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Council Tax — Question

– in the House of Lords at 2:36 pm on 9th July 2013.

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Photo of Lord Woolmer of Leeds Lord Woolmer of Leeds Labour 2:36 pm, 9th July 2013

To ask Her Majesty’s Government what assessment they have made of the impact on council tax arrears of the reduction in council tax benefit and the localisation of support for those in need.

Photo of Baroness Hanham Baroness Hanham The Parliamentary Under-Secretary of State for Communities and Local Government

My Lords, the design of local schemes and the assessment of their impact is the responsibility of local authorities. It is for authorities to design local council tax support schemes that will minimise the possibility of anyone falling into arrears on their council tax. Localisation gives local authorities the freedom to choose how to manage the funding reduction and they are best placed to understand their local priorities and the needs of their vulnerable residents. This reform enables them to take these local factors into account when deciding on levels of support.

Photo of Lord Woolmer of Leeds Lord Woolmer of Leeds Labour

I thank the Minister for that reply. Does she recognise the additional costs being borne by local authorities in seeking to collect council taxes from some of the lowest income and poorest communities in their areas for the very first time? These costs include setting the support scheme, counselling and advising, seeking to collect and even, in extremis, taking people to court. Would the Minister be willing to review, with the local authorities, what those costs actually are in the coming months so that there is agreement on the costs being borne by them in seeking to introduce that policy in their communities?

Photo of Baroness Hanham Baroness Hanham The Parliamentary Under-Secretary of State for Communities and Local Government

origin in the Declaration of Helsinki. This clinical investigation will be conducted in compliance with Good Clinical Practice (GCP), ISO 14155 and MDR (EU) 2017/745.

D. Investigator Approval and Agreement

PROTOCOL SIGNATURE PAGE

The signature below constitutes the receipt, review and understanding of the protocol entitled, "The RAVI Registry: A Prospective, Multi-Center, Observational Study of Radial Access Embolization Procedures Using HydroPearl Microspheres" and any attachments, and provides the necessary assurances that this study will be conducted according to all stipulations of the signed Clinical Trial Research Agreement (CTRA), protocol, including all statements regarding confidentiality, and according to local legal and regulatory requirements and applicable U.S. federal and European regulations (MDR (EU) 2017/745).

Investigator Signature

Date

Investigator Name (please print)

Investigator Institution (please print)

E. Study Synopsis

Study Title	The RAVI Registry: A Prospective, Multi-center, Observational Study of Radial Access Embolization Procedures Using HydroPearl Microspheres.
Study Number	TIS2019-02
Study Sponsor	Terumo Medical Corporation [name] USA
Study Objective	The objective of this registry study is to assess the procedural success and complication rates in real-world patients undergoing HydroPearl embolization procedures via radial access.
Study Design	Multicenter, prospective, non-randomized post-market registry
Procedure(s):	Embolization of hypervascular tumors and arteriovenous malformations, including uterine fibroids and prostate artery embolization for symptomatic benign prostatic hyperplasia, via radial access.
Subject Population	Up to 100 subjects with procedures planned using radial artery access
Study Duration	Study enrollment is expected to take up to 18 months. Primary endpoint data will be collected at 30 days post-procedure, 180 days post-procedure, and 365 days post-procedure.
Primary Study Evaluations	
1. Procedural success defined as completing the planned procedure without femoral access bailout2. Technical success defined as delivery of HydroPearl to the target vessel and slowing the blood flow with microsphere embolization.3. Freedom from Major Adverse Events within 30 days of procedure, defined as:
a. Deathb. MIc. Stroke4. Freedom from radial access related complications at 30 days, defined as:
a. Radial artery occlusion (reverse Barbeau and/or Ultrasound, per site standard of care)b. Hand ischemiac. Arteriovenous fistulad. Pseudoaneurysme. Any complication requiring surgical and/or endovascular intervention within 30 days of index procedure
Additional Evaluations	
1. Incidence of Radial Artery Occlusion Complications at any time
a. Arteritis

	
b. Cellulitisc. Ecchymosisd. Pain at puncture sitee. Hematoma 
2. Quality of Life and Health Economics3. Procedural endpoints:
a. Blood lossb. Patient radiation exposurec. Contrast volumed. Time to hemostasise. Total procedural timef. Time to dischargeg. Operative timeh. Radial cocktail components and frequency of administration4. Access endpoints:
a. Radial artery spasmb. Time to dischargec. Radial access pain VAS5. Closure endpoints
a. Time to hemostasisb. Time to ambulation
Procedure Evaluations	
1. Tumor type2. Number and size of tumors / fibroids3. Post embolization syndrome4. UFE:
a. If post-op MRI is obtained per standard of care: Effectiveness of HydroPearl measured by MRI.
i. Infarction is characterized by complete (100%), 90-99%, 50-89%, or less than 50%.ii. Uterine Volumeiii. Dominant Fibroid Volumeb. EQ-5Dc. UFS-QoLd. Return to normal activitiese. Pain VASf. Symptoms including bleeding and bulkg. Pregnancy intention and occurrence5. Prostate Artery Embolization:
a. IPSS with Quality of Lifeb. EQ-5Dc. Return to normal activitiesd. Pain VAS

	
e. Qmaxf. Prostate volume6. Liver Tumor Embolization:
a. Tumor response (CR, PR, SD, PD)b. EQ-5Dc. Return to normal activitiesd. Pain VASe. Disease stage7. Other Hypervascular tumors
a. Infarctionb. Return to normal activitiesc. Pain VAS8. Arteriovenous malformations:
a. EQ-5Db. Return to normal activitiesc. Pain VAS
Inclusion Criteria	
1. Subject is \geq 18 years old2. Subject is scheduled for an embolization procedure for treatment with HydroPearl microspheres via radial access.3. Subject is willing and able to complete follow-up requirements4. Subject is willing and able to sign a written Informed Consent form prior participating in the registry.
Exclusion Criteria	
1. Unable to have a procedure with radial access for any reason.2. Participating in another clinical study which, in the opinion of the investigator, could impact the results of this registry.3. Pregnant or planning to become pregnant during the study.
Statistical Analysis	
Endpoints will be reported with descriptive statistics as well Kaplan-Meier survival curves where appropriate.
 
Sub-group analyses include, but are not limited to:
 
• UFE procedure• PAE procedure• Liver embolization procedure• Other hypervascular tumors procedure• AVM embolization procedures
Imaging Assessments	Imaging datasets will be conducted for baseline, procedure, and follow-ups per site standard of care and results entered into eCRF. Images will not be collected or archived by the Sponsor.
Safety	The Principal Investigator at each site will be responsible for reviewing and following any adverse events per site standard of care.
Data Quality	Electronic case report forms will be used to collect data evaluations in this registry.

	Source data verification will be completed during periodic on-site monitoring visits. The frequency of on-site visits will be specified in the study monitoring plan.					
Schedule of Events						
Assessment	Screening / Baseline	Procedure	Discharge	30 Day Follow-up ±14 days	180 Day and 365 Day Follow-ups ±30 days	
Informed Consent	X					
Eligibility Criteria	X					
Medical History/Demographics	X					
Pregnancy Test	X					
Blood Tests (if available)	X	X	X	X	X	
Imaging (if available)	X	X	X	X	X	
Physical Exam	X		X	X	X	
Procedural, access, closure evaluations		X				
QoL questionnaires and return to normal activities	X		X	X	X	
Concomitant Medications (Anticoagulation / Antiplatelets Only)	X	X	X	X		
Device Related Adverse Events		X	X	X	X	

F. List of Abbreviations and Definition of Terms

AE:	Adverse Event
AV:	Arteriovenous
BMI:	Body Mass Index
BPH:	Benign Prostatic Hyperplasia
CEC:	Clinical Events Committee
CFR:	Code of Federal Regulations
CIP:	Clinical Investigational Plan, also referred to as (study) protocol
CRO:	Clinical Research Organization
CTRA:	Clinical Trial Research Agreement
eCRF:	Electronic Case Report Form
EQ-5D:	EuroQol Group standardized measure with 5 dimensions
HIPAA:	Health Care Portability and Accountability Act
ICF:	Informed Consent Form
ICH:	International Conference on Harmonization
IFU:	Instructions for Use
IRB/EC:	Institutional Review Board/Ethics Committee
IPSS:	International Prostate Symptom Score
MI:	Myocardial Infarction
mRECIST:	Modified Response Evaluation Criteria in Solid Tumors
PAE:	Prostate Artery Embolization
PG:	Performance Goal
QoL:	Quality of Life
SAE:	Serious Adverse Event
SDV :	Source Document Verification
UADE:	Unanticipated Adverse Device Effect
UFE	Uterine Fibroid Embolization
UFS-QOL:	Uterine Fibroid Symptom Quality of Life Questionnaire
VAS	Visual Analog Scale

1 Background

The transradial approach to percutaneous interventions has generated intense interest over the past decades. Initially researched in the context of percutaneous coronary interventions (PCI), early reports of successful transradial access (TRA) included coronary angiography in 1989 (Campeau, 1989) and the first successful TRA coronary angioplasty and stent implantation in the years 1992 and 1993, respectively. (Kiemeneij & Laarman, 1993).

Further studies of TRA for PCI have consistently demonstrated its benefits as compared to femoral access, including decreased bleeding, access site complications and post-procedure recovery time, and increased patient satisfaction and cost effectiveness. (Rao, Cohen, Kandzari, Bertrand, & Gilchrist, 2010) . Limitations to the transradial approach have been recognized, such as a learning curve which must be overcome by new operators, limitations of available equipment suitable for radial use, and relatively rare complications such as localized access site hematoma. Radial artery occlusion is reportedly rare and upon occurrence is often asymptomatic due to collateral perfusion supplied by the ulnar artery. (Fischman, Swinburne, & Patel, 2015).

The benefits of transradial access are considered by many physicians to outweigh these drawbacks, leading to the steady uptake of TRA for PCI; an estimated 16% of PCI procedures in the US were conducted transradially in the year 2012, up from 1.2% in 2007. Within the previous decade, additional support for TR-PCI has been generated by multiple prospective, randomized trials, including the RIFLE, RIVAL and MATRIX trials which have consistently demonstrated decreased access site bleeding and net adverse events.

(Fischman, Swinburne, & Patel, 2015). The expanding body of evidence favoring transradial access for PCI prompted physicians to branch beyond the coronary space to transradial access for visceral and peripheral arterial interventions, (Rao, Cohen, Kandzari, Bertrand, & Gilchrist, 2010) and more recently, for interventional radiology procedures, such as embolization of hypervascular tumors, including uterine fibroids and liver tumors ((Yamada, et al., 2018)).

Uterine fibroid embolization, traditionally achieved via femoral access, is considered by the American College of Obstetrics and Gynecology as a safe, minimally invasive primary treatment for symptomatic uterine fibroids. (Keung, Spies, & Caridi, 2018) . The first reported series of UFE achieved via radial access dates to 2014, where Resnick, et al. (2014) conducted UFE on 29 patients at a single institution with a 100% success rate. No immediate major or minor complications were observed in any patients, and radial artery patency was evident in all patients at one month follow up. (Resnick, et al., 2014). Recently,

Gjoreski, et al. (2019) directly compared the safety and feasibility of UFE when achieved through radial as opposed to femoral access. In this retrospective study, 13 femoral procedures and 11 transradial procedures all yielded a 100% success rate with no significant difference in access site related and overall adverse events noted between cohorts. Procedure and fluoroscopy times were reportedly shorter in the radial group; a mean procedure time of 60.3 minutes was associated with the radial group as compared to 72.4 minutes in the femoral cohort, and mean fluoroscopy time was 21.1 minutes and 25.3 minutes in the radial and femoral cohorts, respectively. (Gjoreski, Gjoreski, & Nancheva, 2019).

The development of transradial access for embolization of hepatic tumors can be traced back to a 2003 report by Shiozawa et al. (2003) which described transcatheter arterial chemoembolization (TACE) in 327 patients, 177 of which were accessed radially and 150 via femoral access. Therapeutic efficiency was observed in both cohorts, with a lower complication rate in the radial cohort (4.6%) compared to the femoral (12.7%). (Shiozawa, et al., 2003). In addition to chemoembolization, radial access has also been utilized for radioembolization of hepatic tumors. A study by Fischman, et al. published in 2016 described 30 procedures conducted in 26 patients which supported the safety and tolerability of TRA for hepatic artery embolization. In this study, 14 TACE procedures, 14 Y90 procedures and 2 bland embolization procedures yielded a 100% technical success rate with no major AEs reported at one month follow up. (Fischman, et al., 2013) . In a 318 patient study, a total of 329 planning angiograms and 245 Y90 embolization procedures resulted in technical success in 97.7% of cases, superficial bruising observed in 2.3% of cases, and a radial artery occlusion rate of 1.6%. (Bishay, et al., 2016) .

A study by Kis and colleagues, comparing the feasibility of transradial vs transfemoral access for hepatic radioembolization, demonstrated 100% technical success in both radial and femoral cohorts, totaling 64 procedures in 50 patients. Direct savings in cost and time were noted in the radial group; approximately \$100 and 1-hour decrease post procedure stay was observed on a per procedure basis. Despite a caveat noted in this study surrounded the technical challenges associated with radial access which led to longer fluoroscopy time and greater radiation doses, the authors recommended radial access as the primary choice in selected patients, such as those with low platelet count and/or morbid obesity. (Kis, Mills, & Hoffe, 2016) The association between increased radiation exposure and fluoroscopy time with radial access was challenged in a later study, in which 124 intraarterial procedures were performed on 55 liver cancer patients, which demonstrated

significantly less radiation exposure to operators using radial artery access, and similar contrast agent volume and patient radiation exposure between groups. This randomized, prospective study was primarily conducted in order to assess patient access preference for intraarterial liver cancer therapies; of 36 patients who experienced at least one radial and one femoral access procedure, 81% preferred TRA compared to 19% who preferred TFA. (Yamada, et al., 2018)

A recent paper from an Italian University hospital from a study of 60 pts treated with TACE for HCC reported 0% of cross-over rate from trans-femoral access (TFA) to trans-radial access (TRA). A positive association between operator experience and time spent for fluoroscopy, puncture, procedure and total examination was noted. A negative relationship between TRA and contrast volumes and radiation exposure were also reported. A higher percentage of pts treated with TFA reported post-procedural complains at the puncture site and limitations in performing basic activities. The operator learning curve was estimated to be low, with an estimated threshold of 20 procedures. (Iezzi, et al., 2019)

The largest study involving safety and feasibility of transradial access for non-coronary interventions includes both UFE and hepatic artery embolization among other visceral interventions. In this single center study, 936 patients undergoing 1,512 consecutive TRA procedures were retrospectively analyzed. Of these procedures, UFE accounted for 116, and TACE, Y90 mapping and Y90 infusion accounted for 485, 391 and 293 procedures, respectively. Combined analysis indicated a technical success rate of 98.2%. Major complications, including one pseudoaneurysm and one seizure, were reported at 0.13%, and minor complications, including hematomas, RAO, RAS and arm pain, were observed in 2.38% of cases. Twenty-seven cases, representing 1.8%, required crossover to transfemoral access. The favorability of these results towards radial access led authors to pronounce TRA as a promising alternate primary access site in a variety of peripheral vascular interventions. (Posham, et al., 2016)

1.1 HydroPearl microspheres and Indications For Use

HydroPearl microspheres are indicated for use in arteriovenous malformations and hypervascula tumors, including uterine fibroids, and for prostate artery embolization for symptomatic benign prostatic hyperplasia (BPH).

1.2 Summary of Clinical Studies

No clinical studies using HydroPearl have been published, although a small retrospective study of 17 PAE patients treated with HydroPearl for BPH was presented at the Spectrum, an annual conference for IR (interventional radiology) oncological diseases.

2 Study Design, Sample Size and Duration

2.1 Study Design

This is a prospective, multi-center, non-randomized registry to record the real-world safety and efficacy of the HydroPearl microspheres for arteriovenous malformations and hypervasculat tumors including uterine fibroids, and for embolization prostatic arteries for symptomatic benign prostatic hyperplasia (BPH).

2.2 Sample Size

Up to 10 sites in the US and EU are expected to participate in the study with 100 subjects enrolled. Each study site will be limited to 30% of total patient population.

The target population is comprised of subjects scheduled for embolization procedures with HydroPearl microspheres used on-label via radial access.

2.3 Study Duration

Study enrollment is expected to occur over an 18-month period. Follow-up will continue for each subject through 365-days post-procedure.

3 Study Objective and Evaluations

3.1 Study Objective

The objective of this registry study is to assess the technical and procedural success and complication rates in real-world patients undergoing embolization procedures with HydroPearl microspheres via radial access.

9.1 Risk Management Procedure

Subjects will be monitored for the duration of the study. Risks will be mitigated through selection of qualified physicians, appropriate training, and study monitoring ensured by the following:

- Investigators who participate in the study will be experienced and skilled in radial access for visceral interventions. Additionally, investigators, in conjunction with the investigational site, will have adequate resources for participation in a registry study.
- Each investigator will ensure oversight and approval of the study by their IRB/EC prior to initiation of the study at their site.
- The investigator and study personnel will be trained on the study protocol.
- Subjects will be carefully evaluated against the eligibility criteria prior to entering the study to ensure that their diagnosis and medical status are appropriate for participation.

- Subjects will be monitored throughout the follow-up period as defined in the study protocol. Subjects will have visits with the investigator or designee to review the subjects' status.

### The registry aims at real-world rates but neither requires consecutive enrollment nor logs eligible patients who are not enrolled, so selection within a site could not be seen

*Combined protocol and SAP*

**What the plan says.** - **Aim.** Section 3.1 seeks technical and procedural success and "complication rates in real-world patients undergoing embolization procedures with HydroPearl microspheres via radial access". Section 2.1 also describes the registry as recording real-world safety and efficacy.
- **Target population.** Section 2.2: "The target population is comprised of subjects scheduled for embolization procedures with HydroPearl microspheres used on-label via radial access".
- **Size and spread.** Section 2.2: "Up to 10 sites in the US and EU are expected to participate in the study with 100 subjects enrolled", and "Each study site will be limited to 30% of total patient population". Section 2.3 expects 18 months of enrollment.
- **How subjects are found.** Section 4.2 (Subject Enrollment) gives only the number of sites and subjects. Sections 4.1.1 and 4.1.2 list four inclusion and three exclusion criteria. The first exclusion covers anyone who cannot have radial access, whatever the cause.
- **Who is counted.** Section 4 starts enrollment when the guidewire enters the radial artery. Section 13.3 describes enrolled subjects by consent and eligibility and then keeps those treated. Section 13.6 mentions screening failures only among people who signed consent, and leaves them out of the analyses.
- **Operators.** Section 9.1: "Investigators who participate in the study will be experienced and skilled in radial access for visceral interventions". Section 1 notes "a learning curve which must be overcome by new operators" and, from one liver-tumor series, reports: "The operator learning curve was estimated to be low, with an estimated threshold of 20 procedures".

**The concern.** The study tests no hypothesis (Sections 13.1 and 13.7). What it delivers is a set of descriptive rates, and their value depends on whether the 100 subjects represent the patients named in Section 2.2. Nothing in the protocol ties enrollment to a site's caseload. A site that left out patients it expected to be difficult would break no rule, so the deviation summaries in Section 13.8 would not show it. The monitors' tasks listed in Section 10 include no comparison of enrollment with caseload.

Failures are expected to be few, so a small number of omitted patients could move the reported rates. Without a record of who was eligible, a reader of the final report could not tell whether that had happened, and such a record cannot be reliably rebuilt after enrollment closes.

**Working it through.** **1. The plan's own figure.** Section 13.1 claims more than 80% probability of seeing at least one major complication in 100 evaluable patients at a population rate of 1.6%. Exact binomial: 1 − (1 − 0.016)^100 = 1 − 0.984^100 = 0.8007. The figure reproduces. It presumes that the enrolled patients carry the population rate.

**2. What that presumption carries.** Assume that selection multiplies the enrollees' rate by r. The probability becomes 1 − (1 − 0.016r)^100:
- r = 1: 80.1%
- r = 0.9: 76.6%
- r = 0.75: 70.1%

My Lords, local authorities were well aware of what the council tax support was going to be. They were also well aware that their schemes should take into account any additional costs which came about as a result of the council tax support scheme. As with everything else to do with local authorities, we will keep this under review but it would not qualify for any consideration under new burdens because council tax is always something that the council has had to deal with.

Photo of Lord Shipley Lord Shipley Liberal Democrat

My Lords, does the Minister agree that one way of helping those on low incomes would be to increase the number of council tax bands at the top end, so that those who are wealthier pay more?

Photo of Baroness Hanham Baroness Hanham The Parliamentary Under-Secretary of State for Communities and Local Government

My Lords, my department and the Government have made it clear that they have no intention of rebanding council tax.

Photo of Baroness Hollis of Heigham Baroness Hollis of Heigham Labour

My Lords, because the Government have cut the funding for council tax benefit for local authorities by 10%, local authorities are having to charge people on benefit who have never paid council tax before. As a result, chief executives are estimating that up to 75% of those new payers will not pay. As it costs £10 to collect £2.50 a week, we are going to create a culture of non-compliance just like there was with the poll tax. Will the Minister please think again? It is a very foolish policy indeed.

Photo of Baroness Hanham Baroness Hanham The Parliamentary Under-Secretary of State for Communities and Local Government

My Lords, the matter is implemented now and the noble Baroness will be as aware as I am that the councils were all offered a transitional grant at the outset if they set a council tax support scheme which was not more than 8.5% from zero. A number of local authorities have done that. Nearly 200 took advantage of that transitional grant and if others had they would not be in the position which I think the noble Baroness is trying to describe.